• Assumption #4: You should have independence of observations, which means that there is no relationship between the observations in each group or between the groups themselves. For example, there must be different participants in each group with no participant being in more than one group. This is more of a study design issue than something you would test for, but it is an important assumption of the two-way ANCOVA. If your study fails this assumption, you will need to use another statistical test instead of the two-way ANCOVA (e.g., a repeated measures design). If you are unsure whether your study meets this assumption, you can use our Statistical Test Selector within the members' part of Laerd Statistics, which you can access by subscribing to our site.

If your data meets these first four assumptions, the two-way ANCOVA might be an appropriate statistical test to analyse your data. To determine whether it is the correct statistical test, you now need to test whether your data "passes" a further six assumptions. In practice, this is the most time consuming and tricky part of a two-way ANCOVA analysis. You will have to carry out multiple procedures in SPSS Statistics and interpret the results from these procedures to check if your data passes each of these six assumptions. As we mentioned before, do not be surprised if, when analysing your own data using SPSS Statistics, one or more of these assumptions is violated (i.e., is not met). This is not uncommon when working with real-world data, but there are often solutions to overcome such problems.

• Assumption #5: The covariate should be linearly related to the dependent variable for each combination of groups of the independent variables (i.e., each cell of the design). When we refer to each cell of the design or each combination of groups of the independent variables, consider the following example where the independent variable, "diet", has two groups and the independent variable, "exercise", has three levels: In this example there are six cells in the design (i.e., 2 groups x 3 levels = 6 cells of the design). You can test this assumption in SPSS Statistics by plotting a grouped scatterplot and adding loess lines to make the interpretation easier.
• Assumption #6: There should be homogeneity of regression slopes. This assumption checks that the relationship between the covariate and the dependent variable, as assessed by the regression slope, is the same in each cell of the design (i.e., for each combination of groups of the two independent variables). Simply put, the previous assumption assessed whether the relationships were linear; this assumption now checks whether these linear relationships are the same. This assumption can also be tested in SPSS Statistics, but it requires quite a few steps, including using the Compute Variable and Univariate procedures in SPSS Statistics.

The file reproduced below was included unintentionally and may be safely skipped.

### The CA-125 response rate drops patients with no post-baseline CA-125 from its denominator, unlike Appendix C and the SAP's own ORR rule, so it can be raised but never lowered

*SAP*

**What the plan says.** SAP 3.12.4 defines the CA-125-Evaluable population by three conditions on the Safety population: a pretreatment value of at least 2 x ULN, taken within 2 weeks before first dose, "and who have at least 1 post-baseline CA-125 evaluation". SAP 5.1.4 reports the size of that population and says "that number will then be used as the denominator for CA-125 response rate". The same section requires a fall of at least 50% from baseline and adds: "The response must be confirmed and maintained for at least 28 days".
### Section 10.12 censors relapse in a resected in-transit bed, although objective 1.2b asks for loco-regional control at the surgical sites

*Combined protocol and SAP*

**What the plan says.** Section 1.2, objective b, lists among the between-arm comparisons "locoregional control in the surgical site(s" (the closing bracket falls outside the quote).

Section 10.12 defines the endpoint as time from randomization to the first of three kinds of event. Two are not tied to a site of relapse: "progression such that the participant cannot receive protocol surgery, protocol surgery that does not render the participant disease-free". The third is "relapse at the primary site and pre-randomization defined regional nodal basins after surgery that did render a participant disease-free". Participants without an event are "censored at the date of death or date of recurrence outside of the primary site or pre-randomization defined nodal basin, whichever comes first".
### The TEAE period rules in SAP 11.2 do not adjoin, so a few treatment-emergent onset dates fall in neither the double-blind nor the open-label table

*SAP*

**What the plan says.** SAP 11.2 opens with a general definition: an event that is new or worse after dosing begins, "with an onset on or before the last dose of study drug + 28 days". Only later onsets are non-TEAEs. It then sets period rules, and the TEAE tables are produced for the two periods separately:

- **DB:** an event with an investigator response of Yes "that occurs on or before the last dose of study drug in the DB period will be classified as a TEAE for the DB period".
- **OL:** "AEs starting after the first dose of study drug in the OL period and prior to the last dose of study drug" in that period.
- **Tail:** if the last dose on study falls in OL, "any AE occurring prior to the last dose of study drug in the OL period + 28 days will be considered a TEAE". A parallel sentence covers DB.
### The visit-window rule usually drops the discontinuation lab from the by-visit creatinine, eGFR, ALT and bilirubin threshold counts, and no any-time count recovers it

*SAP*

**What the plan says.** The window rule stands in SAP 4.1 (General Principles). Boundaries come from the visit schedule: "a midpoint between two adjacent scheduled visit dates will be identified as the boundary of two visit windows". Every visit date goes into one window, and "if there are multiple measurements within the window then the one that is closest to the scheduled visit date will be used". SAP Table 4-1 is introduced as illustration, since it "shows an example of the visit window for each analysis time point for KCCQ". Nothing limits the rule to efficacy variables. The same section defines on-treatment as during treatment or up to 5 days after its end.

• Assumption #7: There should be homoscedasticity. An important assumption of the two-way ANCOVA is that the variance of the error is identical for all combinations of the values of the independent variables and covariate. This can be tested in two parts, one of which can be referred to as testing for homoscedasticity; that is, there should be homoscedasticity of error variances within each combination of groups of the two independent variables (i.e., within each cell of the design) (Huitema, 2011). Homoscedasticity can be checked in SPSS Statistics by inspecting a plot of the studentized residuals against the predicted values for each cell of the design (i.e., each combination of groups of the independent variables).
• Assumption #8: There should be homogeneity of variances. To reiterate from Assumption #7 above, an important assumption of the two-way ANCOVA is that the variance of the error is identical for all combinations of the values of the independent variables and covariate. The second part to testing this assumption is referred to as testing for homogeneity of variances; that is, the variances of the residuals should be equal between each combination of groups of the two independent variables (i.e., between each cell of the design) (Huitema, 2011). If the variances are unequal, this can affect the Type I error rate. This can be tested in SPSS Statistics using Levene's test of equality of variances.
• Assumption #9: There should be no significant unusual points in any combinations of groups of your two independent variables. There can be certain data points that are, in some way, classified as unusual from the perspective of fitting a two-way ANCOVA model. These data points are generally detrimental to the fit or generalization (statistical inference) of the two-way ANCOVA. There are three main types of unusual point: outliers, leverage points and influential points. An observation can be classified as more than one type of unusual point. Whilst all are unusual, these different classifications of unusual point reflect the different impact they have on the two-way ANCOVA model. For example, you can have observations in your data set that have an unusual combination of values on the independent variables (i.e., leverage points) or affect the parameter estimates of the two-way ANCOVA in a detrimental manner (i.e., influential points). You can check for unusual points in SPSS Statistics by inspecting the values of the studentized residuals, the leverage values and Cook's distance values.
• Assumption #10: Your residuals should be approximately normally distributed for each combination of groups of the two independent variables. There are many different methods available to test this assumption, including numerical methods such as the Shapiro-Wilk test for normality, as well as graphical methods such as normal Q-Q plots.

You can check assumptions #5, #6, #7, #8, #9 and #10 using SPSS Statistics. Before doing this, you should make sure that your data meets assumptions #1, #2, #3 and #4, although you don’t need SPSS Statistics to do this. Just remember that if you do not run the statistical tests on these assumptions correctly, the results you get when running a two-way ANCOVA might be incorrect. If you are unsure how to test assumptions #5, #6, #7, #8, #9 and #10 using SPSS Statistics, we dedicate 9 of our 28 page guide on the two-way ANCOVA to help with this (N.B., you can access this more comprehensive 28 page guide by subscribing to Laerd Statistics). To continue with this introductory guide, go to the next page where we start by setting out the example we use to illustrate the two-way ANCOVA using SPSS Statistics.